From #includemeincollege to #vandysnewestfreshman...

So, here's a question I'm getting a lot .. how did that happen?

For those of you that are joining the party a little late - I have it all laid out in the #includemeincollege series, but because well - I'm me and I want everyone else to benefit from our knowledge, experience and journey so I'm going to retrace our steps in the sub-series #vandysnewestfreshman!

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You're Welcome!

From the moment Chloe came home and announced her intentions it's been nothing but a whirlwind! The planning and prep and meetings and research (and more meetings). I'm starting to wonder how I did it. Oh yeah, that's right! Chloe did the work - I just cheered from the sidelines and removed barriers to her dream.  

Because really, that all this whole thing is about, isn't it? Barriers. But I'll get back to that in a minute... 

So I'm guessing you're reading this because you're curious - just how did Chloe achieve that goal? I could say a cross between sheer iron will, research and luck and maybe I'd be close to accurate. But the truth is you can't measure someone's will. You never really actually know what another person of any ability will or won't achieve until you give them an opportunity to achieve it. That's illogical, right?  

So, back to the barriers...all that prevents anyone really from doing anything is a barrier. If you want to get from point a to point b and there's an ocean in the middle - well, you say it can't be done or you swim or float or find a boat! Either way the ocean in this scenario is for all intents and purposes -- yep -- a barrier.  

So, when the school said that Chloe "wouldn't necessarily be able to attend college with her peers" I asked one question (and it drove them nuts): WHY? I mean SHE has been involved in her IEP meetings since the age of 14 and SHE is saying that her end game is college acceptance, so why roll out the barriers that prevent it? I don't remember exactly what their response was, but I do remember saying that I don't understand a high school that's choosing to fail a student. I went on to say that if her goal, her dream is college acceptance - they should be encouraging her instead of continuing recommend programming that is below her skill set and doesn't allow her to grow socially and I offered to contact the State Board of Education for their opinion. The reaction was quick, AND it was a game changer. I didn't yell, cry or scream I just made my point, threw in an idle threat and just like that -- course access was granted, with the needed accommodations and modifications, with few exceptions. 

Quite frankly I have many questions like these and I find that there is still, in 2017 a stigma and a presumption of incompetence among the population of those identified as having a disability. I freely admit that I'm not an expert any more than I'm an activist. (If I have to class myself as anything, I'd use the word humanitarian actually). Nonetheless, there is no magic in what Chloe achieved only that she was afforded the chance to try...and ultimately succeeded.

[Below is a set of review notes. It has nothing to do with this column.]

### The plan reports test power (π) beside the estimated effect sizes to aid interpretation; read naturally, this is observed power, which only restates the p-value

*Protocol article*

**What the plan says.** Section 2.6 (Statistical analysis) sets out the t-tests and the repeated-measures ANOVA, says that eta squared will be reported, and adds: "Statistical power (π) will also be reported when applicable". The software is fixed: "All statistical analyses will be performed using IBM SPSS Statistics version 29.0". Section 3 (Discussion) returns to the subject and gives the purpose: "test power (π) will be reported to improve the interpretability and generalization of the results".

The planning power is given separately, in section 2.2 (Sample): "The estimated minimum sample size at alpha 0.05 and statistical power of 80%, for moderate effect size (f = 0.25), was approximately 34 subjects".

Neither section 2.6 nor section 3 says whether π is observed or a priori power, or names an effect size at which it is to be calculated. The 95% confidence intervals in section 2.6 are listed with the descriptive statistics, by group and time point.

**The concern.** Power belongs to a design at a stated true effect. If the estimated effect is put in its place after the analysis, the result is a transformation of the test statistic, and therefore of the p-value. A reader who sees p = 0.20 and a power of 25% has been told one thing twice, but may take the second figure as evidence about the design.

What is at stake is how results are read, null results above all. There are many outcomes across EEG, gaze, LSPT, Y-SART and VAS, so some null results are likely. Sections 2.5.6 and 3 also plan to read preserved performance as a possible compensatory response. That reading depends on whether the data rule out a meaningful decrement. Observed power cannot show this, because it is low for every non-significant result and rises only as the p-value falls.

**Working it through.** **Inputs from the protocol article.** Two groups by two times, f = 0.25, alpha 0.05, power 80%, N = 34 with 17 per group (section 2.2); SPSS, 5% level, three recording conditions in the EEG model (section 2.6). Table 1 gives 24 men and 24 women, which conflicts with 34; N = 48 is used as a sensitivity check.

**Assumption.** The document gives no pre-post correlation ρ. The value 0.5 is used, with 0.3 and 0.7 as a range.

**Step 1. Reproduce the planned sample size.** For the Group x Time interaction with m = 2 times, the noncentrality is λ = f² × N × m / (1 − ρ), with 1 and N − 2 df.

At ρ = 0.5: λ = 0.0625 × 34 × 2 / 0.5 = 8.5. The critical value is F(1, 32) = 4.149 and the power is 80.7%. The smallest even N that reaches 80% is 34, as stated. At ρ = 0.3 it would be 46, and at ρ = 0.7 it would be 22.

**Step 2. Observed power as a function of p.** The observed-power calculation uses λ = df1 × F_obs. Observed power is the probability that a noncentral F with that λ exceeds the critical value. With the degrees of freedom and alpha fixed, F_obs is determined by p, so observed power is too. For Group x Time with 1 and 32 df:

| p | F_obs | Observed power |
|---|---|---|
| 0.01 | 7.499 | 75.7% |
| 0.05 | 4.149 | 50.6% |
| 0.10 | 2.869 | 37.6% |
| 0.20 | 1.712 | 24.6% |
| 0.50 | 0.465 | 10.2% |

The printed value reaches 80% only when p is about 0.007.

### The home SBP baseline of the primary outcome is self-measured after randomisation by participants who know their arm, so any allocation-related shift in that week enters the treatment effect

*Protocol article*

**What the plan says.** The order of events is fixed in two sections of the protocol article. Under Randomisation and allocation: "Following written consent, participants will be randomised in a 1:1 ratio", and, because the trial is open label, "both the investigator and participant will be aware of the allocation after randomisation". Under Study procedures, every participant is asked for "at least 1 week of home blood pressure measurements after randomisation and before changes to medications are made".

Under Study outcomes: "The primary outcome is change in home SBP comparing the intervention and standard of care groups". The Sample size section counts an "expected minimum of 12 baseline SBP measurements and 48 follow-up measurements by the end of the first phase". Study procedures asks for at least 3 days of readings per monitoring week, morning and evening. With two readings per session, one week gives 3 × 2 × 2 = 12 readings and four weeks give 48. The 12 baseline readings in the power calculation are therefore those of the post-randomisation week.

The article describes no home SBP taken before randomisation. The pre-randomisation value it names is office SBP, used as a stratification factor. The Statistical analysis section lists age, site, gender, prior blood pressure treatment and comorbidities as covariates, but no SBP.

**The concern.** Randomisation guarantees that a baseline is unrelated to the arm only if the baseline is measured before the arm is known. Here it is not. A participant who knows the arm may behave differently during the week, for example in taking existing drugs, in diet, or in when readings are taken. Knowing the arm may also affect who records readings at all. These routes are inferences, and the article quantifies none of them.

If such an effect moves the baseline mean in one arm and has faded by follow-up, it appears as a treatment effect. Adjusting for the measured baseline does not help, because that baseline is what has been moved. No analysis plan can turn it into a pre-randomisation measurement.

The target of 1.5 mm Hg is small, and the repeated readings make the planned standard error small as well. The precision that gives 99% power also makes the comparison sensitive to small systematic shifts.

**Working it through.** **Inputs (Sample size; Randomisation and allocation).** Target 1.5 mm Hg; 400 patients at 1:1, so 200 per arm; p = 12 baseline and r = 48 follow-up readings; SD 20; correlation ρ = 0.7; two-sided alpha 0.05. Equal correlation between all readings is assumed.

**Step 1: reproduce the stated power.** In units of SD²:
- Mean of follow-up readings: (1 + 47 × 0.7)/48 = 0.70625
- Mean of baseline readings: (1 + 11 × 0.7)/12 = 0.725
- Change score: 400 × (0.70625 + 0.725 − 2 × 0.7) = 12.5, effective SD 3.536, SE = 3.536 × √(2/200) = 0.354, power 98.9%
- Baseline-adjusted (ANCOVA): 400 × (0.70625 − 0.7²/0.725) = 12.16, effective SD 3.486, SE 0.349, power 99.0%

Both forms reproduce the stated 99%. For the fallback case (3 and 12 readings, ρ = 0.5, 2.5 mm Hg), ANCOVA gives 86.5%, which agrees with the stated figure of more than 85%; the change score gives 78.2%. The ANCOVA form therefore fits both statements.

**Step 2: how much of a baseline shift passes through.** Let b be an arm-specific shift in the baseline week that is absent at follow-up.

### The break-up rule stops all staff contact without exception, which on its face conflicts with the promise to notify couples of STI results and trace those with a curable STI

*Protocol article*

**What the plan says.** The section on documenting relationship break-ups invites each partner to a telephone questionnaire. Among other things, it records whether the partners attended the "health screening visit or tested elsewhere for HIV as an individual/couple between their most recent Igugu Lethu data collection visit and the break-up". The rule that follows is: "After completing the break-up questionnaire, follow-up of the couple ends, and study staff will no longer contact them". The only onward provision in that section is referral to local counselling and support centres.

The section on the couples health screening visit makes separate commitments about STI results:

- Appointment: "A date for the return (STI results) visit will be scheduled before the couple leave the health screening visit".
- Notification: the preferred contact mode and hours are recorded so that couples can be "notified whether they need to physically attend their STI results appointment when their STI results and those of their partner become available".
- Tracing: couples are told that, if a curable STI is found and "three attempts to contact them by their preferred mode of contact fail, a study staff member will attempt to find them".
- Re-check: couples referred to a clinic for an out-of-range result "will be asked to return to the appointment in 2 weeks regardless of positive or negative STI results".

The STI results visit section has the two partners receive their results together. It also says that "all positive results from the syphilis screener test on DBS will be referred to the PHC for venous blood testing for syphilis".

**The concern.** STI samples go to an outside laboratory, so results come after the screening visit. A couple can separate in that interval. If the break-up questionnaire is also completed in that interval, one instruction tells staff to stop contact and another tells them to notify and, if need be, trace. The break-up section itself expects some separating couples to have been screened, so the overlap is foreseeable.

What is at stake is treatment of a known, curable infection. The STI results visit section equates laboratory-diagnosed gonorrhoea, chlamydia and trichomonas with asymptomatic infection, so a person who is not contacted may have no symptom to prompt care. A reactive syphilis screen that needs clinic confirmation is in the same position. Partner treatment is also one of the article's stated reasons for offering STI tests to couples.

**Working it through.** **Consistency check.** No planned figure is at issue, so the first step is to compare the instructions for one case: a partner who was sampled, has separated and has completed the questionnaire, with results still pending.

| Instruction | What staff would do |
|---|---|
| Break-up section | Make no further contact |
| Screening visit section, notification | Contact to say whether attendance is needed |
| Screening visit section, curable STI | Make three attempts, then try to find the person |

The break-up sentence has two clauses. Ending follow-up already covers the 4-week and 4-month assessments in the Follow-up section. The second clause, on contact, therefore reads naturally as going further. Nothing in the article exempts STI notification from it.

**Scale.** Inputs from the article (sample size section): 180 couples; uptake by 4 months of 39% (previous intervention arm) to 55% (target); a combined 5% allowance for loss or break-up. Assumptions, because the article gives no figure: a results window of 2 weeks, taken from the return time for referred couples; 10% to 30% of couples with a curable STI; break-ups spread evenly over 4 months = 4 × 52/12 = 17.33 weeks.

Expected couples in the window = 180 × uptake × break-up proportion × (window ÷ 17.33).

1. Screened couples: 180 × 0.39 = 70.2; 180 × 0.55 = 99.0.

When we began this journey I spent many hours researching exactly what her options might be and then - wait for it - I asked HER what her preferences were. I invited HER to make the decisions about which colleges SHE wanted to visit. It's all pretty simple and pretty average isn't it?

Our trip to PreVU day afforded me the opportunity to really figure out what colleges are looking for in their applications. They look at academics. They look at athletics. They look at extracurriculars. Pretty standard areas. In the world of special education at the collegiate level I notice that they look at daily living skills and work experiences. As I sat there and listened, taking notes and writing down key dates IT hit me. Chloe REALLY WAS a well-rounded applicant. She may actually have a shot at getting into some of these programs! 

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So I did what any half-crazed, overly-caffeinated and bound and determined Momma Bear  in my position would do - went over the pros and cons and asked Chloe to rank her options. It was clear from the beginning that Chloe loved Vandy. From day ONE. And, who wouldn't? The cute star, the cool scene in Nashville (or NashVegas as I've also heard it called), a stellar coach and an endless supply of opportunities! (Not that it couldn't be created in any of the towns we visited!) It stole the #1 spot quickly and as Chloe set her sights on early admission into Vandy, I began figuring out how we'd make it work. 

This process is over for us. Yep, we've made through yet another transition - well, almost. But I have to be honest and say how very much it's changed me. I have met some of the most amazing people and I know that Chloe's story - #includemeincollege has helped further discussions about access to higher education, removal of barriers and the creation of a career rather than landing a job. So, I've made a decision...I'm going to keep pushing, keep educating and keep helping to further this message in any way that I am able. 

When we settle down in Nashville I am going to incorporate this cause into a non-profit organization dedicated to serving those who need help in achieving their dreams. That said, I welcome and encourage any comments, suggestions and ideas. This is very unfamiliar territory for me and I'm nervous, but I know in my heart and in my gut it's the right action to take.  

So here's to new beginnings, all that fun we're about to have in Nashville and last but not least, #vandysnewestfreshman 🌟

My little cowgirl - I think Smashville/NashVegas will suit her just fine, don't you?  

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